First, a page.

Cells can be dragged around with the mouse and connected together. Photosynthesising cells (the green ones of course) convert photons (the little sparks) into energy which they use to divide, and pass on to the structural cells (the brown ones) which hold the plant together.
I’m hacking together the cellular plant prototype – as it might be the quickest way to play with resource management gameplay. These are some screenshots of the cells after they’ve wibbled around a little under some simple attract/repulse rules. Source here.
Two more ideas for game prototypes in sketch form…
The first one is a quick idea for a game in the vein of ‘Destroy All Humans!’ where you are a giant plant which can pull down buildings and cause mayhem. Think inverse sim city – start with a big smelly city and when you’ve overgrown and converted it into fields you’ve won. I was just thinking of how fun working on a traffic+crazed crowd simulator for this would be, but it’s possibly not really the right ambience for the groworld project 🙂
The next one is an idea for growing plants on the cellular level – and some ideas for how the cell’s dynamics and animation could work. The idea is to pull energy from photosynthesis into the ground where it can mix with nutrients to cause further growth. It’s partly inspired by the Plant Dungeon idea from Tale of Tales.
I’ve hacked a different way of interpreting l systems which is more suited to time based patterns, such as for music. Instead of parsing the rules into a long string in one go (as I used to do for pattern cascade), this version uses a stack based method to evaluate them continuously, meaning that they use up much less memory and the processing time is spread out – this means you can set the recursion depth much higher, or should that be deeper? The code is here.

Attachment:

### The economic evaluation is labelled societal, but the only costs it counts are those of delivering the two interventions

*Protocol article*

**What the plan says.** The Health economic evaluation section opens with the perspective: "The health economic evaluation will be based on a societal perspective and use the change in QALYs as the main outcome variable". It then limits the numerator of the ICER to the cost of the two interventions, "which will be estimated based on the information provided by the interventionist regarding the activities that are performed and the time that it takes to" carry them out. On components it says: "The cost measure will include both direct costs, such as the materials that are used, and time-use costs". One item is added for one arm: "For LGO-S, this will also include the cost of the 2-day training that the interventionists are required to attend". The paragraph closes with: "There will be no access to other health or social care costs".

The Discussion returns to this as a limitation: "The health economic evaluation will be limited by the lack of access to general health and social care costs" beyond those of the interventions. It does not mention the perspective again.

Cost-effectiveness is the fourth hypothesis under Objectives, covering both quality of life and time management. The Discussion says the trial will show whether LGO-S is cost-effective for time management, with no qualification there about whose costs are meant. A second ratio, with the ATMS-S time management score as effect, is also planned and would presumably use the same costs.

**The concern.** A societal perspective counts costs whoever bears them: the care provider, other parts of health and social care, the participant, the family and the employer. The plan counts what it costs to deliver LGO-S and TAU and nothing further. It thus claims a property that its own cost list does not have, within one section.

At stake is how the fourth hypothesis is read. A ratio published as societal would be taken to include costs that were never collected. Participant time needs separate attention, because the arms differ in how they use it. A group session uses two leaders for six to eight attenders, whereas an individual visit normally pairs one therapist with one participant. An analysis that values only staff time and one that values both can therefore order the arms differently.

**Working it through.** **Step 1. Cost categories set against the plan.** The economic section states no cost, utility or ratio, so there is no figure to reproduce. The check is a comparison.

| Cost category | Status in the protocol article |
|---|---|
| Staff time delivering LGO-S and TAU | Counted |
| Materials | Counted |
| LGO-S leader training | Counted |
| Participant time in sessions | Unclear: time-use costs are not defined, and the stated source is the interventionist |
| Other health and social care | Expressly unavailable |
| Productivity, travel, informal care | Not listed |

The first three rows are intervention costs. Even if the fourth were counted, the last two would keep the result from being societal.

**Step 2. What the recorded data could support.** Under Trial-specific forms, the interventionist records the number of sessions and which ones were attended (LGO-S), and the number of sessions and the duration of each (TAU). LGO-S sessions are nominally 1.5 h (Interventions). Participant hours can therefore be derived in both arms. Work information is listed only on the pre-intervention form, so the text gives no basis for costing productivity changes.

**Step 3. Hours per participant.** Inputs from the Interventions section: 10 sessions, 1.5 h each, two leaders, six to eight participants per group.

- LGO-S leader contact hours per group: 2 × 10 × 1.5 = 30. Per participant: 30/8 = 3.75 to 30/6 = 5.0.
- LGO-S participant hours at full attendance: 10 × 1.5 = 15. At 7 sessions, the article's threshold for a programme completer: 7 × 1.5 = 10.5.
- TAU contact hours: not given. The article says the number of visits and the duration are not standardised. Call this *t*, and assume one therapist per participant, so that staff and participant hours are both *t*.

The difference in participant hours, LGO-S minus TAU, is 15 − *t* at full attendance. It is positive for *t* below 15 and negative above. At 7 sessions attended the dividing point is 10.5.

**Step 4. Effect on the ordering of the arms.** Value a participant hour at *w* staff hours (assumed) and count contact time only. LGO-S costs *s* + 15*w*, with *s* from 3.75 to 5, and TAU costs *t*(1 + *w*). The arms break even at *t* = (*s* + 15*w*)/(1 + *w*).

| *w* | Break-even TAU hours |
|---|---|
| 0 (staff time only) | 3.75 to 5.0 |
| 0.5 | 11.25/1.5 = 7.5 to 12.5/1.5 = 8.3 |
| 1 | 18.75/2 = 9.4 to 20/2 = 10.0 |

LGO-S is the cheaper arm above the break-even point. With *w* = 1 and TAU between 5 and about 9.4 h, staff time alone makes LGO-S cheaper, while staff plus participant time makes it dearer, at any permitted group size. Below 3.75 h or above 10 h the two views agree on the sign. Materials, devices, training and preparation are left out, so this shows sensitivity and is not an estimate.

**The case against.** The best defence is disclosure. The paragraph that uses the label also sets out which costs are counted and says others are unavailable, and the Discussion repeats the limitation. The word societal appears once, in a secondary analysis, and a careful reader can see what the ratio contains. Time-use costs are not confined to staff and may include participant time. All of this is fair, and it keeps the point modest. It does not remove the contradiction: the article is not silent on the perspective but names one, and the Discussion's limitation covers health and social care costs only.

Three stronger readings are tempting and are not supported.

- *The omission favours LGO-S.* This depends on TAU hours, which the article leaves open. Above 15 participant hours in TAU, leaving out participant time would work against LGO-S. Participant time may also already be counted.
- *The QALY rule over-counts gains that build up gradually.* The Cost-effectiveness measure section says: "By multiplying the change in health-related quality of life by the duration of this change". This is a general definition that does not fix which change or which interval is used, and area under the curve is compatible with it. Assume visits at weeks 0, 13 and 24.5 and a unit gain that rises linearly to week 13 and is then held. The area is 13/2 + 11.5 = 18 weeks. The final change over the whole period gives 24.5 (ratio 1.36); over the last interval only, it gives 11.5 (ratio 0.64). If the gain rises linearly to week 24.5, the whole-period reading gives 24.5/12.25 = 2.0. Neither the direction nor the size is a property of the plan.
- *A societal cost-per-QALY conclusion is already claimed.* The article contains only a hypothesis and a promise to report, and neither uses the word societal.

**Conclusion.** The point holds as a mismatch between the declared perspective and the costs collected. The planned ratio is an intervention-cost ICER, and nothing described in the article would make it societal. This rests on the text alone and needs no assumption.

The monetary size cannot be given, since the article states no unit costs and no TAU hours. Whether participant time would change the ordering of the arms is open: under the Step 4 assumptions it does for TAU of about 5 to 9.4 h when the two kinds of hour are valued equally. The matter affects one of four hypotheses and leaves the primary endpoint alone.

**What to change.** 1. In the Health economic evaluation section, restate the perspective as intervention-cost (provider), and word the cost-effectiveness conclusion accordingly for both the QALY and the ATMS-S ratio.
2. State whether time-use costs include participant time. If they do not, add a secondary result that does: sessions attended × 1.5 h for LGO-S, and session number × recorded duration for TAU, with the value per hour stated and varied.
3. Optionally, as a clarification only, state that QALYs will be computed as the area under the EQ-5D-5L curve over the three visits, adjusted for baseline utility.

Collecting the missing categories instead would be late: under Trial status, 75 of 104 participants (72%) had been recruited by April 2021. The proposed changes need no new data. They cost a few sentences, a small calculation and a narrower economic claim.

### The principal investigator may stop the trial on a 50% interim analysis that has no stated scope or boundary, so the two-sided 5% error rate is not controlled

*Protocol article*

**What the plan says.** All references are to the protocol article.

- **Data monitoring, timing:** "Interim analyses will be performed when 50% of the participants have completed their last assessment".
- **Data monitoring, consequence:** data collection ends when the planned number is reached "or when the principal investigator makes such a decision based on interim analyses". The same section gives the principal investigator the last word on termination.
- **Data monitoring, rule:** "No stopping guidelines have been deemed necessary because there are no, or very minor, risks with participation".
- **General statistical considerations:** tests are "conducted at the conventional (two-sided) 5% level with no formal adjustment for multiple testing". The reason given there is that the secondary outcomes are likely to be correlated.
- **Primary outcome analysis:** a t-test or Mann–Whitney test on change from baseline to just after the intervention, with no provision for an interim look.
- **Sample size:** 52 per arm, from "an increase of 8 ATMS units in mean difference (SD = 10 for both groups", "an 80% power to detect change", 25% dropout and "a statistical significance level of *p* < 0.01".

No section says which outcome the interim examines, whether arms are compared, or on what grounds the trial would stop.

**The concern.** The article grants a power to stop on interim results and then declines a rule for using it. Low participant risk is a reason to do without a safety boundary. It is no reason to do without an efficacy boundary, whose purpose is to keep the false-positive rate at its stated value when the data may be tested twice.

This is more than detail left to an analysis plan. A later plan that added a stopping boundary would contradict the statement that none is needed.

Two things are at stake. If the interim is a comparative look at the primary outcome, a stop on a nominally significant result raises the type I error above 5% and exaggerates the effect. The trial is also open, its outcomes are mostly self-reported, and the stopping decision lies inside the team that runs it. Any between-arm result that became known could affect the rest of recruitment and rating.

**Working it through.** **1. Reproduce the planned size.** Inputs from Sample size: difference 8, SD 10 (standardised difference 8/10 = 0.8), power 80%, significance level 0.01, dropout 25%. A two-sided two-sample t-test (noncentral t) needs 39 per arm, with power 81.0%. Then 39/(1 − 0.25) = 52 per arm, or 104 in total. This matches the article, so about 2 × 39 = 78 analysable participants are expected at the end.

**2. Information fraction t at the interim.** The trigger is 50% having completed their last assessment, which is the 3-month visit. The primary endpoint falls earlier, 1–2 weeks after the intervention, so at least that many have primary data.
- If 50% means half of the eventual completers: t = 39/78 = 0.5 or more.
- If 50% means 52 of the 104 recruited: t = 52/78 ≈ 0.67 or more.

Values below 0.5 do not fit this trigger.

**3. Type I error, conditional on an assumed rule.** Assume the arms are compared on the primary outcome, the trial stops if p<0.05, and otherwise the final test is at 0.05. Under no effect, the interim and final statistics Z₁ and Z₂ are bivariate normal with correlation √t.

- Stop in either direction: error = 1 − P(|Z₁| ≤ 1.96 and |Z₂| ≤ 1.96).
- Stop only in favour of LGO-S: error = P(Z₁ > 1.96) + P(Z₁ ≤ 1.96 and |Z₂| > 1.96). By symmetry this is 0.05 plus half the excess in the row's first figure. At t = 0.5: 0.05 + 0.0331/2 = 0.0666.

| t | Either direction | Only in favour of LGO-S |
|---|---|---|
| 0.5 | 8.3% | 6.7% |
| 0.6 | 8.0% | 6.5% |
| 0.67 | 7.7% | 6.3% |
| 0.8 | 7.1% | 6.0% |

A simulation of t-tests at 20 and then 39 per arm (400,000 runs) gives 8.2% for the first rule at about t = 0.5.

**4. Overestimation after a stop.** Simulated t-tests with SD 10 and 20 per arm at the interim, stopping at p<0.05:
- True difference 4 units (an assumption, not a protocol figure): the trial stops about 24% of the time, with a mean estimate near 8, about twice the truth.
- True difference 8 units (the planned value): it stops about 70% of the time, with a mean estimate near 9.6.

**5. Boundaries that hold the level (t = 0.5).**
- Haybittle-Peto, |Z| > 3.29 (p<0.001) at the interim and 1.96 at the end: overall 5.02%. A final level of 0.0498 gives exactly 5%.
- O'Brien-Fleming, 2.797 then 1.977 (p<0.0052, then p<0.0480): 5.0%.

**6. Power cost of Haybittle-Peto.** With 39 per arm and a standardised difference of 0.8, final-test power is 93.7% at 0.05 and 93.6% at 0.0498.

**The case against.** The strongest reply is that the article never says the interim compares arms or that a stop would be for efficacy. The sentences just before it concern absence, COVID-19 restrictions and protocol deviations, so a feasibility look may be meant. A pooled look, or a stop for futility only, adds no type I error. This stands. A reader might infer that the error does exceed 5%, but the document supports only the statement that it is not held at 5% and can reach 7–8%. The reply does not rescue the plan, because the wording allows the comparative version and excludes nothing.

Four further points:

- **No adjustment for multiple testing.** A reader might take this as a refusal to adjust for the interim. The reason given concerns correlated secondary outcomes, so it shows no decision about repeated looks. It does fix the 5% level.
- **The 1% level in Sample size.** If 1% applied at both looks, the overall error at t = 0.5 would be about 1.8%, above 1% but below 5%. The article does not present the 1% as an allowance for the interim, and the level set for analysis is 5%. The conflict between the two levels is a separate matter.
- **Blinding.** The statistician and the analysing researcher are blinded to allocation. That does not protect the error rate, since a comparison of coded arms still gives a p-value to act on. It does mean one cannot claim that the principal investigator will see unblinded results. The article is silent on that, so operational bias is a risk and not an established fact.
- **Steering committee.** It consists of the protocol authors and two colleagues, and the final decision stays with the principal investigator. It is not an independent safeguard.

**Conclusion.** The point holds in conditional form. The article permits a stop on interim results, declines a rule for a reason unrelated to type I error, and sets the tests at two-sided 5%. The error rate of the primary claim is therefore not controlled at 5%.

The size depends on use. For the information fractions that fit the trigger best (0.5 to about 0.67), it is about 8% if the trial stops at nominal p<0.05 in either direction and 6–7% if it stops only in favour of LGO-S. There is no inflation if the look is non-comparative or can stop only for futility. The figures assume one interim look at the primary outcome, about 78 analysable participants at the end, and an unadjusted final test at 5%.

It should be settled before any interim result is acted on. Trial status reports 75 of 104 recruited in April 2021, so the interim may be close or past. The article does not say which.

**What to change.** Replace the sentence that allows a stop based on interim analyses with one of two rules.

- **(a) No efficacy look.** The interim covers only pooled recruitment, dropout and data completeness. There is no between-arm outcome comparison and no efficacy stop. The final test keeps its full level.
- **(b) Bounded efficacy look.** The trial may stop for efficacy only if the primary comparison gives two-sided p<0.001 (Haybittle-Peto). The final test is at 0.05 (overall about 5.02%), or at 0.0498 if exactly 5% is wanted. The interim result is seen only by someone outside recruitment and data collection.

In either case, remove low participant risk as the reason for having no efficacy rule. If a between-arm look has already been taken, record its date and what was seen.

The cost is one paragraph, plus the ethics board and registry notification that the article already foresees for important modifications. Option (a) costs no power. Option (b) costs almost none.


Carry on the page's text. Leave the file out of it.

Here’s an example run, although be warned that the synth patches I’m using are rather untamed (partly due to the mood I was in when composing 🙂
The rules for this are:
Which I think is quite a good compression ratio for the complexity resulting - this is an important aspect of the 'livecode-ability' of a procedural approach, less keystrokes equals more time to think about what you are doing. If the embedded thing doesn't work, the archive.org page is here
Playing with some doodled textures and a flattened l system. The components of the plant are now properly parented together, so you can animate them – rotating branches moves the whole subtree, as you’d expect.
The code for this is here. BTW – if clicking on that asks for a password, try it until it goes away (it’s not really password protected, I’m not sure why it’s doing that).
Time to have another look at the lsystem sketcher and think about potential game mechanics. It’s also a chance to look the visual possibilities of constraining plant forms to 2D (or 2.5D).
This game prototype is pretty much done. The completed tetris lines now trigger the tree growth, so if you play long enough the tree obscures the game 🙂 I also set the block colours to be consistent, which seems to be important, as they reinforce the shapes as you get used to the game.
The blocks are deformed by the radial grid which makes them hard to recognise at first, so I also tried making the grid visible, resulting in a cobweb, which does make the game easier, but moves it too far from nice organic plant shapes:
The game works now! It’s actually quite playable. The fact it’s tetris isn’t really important, more that it helps think about playing a game from a plant’s POV – the blocks could be nutrients provided by the roots, which you fit together to grow your plant. The problem is that you can’t see yourself, (the central player plant is still there, just clipped from the camera). I need to look at more of a third plant perspective next.
The code is here.